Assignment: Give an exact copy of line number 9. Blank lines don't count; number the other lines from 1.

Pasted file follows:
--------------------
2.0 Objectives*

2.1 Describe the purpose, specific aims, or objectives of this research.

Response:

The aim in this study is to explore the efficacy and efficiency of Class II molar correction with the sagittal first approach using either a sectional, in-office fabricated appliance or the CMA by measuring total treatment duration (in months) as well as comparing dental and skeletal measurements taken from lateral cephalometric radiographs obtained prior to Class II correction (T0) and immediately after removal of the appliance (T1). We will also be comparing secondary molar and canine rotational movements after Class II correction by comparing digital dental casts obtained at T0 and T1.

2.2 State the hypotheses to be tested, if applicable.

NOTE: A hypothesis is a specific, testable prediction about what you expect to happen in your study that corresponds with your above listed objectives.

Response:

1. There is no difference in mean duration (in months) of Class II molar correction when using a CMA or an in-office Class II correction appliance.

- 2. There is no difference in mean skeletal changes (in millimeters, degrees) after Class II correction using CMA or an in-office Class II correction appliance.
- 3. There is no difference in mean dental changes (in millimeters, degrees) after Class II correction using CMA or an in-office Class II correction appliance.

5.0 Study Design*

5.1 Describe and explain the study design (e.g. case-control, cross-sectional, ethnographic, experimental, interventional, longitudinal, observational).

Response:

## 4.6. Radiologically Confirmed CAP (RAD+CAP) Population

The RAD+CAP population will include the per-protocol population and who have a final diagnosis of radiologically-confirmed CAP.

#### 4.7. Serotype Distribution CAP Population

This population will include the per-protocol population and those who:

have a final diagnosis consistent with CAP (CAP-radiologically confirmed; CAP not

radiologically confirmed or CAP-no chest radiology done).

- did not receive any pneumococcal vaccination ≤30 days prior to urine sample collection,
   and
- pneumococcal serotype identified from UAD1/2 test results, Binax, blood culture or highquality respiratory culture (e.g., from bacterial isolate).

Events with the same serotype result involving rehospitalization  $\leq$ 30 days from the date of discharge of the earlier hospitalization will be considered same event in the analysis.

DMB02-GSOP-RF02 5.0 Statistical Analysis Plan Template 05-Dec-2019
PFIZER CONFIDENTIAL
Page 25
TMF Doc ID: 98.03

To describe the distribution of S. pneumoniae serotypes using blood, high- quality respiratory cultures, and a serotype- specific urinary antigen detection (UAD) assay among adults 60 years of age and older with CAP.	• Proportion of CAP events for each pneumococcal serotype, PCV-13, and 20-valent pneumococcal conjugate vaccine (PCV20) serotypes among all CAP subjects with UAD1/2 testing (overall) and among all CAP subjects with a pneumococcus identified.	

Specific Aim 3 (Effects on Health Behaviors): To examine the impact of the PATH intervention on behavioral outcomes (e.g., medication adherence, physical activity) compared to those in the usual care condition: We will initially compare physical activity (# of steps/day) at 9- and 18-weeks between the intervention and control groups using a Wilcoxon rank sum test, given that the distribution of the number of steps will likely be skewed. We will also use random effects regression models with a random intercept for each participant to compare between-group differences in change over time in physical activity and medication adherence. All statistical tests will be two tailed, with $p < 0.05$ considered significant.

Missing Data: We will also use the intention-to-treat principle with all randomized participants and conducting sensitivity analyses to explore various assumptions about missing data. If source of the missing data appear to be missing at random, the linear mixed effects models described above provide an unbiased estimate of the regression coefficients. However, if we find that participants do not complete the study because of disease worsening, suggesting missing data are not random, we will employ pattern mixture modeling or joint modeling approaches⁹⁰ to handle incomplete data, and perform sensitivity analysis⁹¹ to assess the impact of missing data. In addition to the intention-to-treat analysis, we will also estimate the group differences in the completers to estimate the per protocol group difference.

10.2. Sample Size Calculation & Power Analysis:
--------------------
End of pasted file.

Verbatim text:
- 2. There is no difference in mean skeletal changes (in millimeters, degrees) after Class II correction using CMA or an in-office Class II correction appliance.